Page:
Saturday 16 December 2017

Little to toast for restaurateurs as trade tumbles in downturn

Daniel McConnell

Daniel McConnell

THE stark note on the door says it all: "After almost two years, Taste has regrettably had to close its doors for the last time. Hopefully our paths will cross again."

The poignant note posted on the door of Taste restaurant in Monkstown illustrates the cruel impact of the recession on small businesses and is indicative of what is happening all over the country.

After a highly successful first year, Taste proprietor Jakki Murphy was forced to finally accept that she could continue no longer, and decided that Valentine's night would be her last.

"It was so sad, I loved that restaurant. It wasn't work, it was fun. We had such a great year in 2008, and a brilliantly busy Christmas. But last year business collapsed. People weren't coming in half as much, and Christmas parties just didn't happen. I tried to ignore it but sadly I couldn't any more," she said.

Murphy said she waited in vain for some sign of an uptick in the economy but it wasn't to be. "I would have done it for free. It was more like a social life than work. It's just the trade wasn't there in the past few months. I heard of places closing all over town and I was determined not to let it happen to me. But there's only so long you can go on before enough is enough."

Small businesses all over Ireland which once prospered are now being decimated and according to the Restaurants' Association of Ireland, 800 are likely to close by the summer.

Tara O'Grady has been forced to move her successful Diva restaurant from the Greystones marina to Bray, after it was announced the Wicklow County Council was halting its major harbour development because of a funding crisis. It emerged last week that work was being 'paused' on public facilities in the €300m Greystones Harbour redevelopment project in north Co Wicklow.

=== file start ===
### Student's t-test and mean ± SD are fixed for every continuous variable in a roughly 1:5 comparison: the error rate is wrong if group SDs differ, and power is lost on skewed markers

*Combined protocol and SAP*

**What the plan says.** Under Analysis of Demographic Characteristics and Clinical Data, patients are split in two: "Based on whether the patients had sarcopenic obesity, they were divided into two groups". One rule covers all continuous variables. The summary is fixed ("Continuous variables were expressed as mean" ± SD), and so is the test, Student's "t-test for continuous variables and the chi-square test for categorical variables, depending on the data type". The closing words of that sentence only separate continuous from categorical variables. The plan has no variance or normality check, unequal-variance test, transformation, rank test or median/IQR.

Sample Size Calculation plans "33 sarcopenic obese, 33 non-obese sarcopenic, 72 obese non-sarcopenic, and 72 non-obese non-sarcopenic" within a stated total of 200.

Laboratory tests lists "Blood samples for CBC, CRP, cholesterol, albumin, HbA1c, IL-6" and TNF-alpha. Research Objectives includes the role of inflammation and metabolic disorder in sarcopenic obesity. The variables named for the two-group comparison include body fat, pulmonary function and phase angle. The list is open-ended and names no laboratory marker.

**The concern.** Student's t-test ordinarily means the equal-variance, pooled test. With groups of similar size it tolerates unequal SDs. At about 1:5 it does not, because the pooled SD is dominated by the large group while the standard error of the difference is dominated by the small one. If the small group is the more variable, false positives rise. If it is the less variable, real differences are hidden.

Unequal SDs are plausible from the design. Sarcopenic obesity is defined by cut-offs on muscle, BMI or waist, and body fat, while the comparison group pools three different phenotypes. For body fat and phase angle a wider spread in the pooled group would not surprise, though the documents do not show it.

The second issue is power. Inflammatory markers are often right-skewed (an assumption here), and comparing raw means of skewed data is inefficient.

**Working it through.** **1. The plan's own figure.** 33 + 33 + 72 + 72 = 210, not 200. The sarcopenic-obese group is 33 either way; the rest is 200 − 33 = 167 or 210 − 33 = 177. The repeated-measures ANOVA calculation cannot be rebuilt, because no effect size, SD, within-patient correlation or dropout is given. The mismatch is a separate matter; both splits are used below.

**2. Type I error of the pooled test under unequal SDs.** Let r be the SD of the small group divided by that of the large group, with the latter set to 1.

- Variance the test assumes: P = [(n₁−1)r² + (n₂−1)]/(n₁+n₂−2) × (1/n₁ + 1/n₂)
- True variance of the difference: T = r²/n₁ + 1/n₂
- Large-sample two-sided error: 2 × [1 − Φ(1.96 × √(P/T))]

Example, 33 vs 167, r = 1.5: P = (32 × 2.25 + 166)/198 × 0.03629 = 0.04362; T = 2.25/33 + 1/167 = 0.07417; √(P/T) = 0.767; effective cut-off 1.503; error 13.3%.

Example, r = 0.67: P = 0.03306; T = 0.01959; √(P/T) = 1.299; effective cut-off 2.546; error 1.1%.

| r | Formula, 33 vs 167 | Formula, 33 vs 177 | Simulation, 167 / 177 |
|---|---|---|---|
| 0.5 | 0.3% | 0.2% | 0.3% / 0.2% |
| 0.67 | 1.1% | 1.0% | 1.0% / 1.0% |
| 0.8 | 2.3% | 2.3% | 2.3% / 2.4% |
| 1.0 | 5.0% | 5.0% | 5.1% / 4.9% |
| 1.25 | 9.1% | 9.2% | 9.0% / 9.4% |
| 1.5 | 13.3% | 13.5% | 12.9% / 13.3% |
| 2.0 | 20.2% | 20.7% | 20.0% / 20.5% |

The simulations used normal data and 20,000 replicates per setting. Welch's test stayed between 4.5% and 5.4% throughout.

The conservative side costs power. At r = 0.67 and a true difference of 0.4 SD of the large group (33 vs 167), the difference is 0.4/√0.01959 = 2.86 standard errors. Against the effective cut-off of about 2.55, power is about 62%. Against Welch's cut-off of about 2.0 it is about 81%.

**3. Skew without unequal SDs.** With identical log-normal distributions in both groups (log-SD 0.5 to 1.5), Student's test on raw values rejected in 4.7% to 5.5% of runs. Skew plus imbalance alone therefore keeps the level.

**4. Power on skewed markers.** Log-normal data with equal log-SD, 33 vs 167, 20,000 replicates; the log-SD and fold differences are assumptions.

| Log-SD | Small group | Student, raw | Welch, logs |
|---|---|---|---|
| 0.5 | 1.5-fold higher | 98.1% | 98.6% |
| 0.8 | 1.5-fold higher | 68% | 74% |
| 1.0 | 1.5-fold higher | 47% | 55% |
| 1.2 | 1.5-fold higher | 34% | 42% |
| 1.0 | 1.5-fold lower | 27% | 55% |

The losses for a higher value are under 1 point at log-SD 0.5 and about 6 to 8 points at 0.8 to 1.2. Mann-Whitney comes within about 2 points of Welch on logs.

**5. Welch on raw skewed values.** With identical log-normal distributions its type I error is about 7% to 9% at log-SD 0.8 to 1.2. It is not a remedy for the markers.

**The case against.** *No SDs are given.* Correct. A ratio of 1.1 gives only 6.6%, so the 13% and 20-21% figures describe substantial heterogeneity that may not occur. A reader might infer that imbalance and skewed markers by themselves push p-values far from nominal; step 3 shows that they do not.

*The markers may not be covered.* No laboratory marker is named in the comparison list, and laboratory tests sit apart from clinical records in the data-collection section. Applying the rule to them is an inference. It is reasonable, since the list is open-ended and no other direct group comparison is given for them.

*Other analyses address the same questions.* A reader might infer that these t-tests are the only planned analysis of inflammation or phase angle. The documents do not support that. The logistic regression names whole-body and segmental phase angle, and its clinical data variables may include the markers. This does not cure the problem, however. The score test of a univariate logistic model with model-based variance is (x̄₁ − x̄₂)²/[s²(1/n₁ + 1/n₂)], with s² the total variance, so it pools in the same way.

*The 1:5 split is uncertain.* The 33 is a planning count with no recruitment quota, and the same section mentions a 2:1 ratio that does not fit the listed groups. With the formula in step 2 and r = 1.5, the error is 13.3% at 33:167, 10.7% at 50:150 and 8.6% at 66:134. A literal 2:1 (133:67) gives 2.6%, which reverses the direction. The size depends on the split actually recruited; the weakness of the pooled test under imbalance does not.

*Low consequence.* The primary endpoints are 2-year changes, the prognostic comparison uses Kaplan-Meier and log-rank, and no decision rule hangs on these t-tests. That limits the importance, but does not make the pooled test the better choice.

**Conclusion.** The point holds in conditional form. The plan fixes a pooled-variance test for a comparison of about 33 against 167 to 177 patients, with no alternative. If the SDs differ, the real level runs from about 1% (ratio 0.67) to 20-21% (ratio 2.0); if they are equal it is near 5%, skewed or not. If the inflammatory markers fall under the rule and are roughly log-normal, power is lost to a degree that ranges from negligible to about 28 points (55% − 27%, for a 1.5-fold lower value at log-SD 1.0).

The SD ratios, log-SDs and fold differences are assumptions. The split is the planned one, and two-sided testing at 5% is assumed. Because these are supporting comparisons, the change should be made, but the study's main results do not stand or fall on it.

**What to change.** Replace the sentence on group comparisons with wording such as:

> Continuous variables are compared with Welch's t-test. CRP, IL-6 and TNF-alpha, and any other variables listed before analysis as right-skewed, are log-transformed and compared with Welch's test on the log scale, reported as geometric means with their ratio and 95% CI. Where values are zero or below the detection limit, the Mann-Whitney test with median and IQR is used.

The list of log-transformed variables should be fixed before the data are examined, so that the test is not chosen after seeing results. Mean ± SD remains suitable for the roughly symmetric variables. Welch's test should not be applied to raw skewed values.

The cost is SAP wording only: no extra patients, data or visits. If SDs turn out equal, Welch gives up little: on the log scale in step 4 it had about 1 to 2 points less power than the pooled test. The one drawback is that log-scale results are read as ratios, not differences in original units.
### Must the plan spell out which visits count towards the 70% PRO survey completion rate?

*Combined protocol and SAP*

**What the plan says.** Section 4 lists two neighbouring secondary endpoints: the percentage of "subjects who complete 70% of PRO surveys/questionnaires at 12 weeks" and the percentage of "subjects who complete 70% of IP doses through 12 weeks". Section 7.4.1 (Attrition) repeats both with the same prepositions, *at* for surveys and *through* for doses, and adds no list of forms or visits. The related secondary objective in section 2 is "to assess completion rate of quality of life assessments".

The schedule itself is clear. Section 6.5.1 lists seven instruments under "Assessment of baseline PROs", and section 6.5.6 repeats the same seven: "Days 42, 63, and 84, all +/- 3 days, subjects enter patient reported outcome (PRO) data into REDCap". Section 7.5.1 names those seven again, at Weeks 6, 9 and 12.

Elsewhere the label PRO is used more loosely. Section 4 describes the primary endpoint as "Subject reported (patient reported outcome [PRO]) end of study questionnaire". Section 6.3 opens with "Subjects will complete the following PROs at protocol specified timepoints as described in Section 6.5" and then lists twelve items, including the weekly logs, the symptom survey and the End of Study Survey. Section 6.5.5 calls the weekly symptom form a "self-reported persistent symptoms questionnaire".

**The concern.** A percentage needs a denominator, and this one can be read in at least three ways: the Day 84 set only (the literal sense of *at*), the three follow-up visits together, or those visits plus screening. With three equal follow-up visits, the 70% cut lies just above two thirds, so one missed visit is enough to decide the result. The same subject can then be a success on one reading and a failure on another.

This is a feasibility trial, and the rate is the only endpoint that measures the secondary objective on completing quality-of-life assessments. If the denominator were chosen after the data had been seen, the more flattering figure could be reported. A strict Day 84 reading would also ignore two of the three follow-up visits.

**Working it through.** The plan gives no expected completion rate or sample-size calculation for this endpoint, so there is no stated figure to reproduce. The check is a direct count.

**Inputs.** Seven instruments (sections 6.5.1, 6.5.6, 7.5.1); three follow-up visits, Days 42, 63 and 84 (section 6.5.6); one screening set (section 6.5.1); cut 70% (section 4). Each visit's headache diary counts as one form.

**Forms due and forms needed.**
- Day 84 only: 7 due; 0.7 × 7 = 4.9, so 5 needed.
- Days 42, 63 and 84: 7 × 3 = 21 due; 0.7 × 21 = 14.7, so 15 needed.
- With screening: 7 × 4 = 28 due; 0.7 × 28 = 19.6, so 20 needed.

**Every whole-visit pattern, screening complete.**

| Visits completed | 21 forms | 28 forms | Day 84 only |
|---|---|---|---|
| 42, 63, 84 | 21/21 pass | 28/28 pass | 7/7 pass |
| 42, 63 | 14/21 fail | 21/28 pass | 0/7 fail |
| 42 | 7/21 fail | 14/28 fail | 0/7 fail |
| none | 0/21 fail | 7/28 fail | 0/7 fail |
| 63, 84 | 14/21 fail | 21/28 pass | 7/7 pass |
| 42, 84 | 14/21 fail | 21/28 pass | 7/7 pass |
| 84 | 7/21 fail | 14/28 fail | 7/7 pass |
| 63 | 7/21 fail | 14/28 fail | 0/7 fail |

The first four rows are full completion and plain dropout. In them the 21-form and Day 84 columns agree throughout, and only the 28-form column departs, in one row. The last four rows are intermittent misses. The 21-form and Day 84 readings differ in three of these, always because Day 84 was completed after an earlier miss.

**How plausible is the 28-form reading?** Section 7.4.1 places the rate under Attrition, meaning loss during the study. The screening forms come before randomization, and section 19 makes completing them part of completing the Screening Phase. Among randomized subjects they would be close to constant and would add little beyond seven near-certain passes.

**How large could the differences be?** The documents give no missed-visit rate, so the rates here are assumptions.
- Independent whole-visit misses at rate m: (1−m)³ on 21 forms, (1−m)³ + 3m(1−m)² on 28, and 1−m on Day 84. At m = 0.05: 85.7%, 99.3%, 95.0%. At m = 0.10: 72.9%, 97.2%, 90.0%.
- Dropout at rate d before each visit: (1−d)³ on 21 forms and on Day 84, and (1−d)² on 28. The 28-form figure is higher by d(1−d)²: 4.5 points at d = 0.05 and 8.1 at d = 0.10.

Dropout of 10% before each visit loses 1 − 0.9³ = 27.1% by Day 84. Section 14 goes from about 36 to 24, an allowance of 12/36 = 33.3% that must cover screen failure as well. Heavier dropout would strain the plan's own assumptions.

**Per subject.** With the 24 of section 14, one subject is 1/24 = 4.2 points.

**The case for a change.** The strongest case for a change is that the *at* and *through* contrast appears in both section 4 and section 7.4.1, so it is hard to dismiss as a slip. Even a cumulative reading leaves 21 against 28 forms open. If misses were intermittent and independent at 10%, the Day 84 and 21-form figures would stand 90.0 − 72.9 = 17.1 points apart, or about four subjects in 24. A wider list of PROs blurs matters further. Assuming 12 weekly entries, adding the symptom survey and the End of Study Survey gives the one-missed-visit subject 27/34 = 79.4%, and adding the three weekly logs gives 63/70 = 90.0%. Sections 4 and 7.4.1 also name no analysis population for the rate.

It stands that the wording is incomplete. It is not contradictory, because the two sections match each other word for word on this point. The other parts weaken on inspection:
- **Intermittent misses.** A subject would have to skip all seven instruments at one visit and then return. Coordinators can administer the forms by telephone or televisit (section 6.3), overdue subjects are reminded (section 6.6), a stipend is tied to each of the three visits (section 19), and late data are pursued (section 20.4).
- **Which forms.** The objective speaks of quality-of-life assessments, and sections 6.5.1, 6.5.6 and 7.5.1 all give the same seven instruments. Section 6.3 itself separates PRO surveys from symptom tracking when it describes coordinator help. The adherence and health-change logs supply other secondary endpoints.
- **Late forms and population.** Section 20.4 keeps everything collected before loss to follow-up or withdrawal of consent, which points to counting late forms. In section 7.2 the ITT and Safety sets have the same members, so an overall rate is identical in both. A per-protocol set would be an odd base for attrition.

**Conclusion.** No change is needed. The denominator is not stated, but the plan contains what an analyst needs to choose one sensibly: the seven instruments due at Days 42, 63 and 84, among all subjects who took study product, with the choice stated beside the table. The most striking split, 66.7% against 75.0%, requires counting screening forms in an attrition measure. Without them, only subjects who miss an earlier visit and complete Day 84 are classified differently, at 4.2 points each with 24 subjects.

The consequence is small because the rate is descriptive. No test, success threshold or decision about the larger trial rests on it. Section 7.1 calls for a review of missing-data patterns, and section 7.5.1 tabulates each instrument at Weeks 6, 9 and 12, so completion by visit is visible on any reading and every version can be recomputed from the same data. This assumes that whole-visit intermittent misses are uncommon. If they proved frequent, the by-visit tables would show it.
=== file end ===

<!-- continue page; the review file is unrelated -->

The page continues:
O'Grady, whose business was decimated by the construction work, said that all the pain and sacrifice of local businesses in Greystones had been for nothing.

"They wrecked the harbour and stole the beach. The hoarding they placed right outside my restaurant halved the level of business overnight."

O'Grady couldn't pay her staff in November. "I have been amazed with them. They have stuck with me and their loyalty and solidarity has been amazing."

Realising she was running out of time, O'Grady moved her restaurant lock, stock and barrel to a premises on Bray Main Street.

"I knew the lady who owned the building and she said she was willing to help me on the rent, so we moved overnight to our new premises and business is going well. Had I stayed in Greystones I would be out of business," she said.

More than 2,000 restaurants are now operating at a loss and hundreds could be forced to shut if the Government doesn't take action to reduce costs for the sector.

The Restaurants' Association of Ireland last week warned there was no sign of a resurgence and the only way many eateries could keep going was if action were taken to reduce regulatory costs such as rent, wages and waste charges.

China Sichuan, one of the most popular Chinese restaurants in Dublin for more than 25 years, has become the latest victim of the downturn.

The restaurant, which recently moved from its longtime premises in Stillorgan to Sandyford Industrial Estate, has posted a sign saying it is closed until further notice.

There are around 2,500 licensed restaurants in the country, but more than 80 per cent of them are operating at a loss. That means some 2,000 are in difficulty, and while more than 200 have already fallen victim to the recession, without urgent assistance up to 800 could be forced to close by the summer.

High-profile recent victims include Mint in Ranelagh, Bang Cafe in Dublin 2, Lock's in Portobello, Dublin, and Flava in Kilkenny. Carluccio's cafe on Dawson Street, Dublin, looked set to follow suit when it closed its doors earlier this month due to a rent dispute, but a compromise was reached to allow it to reopen.

Sunday Independent

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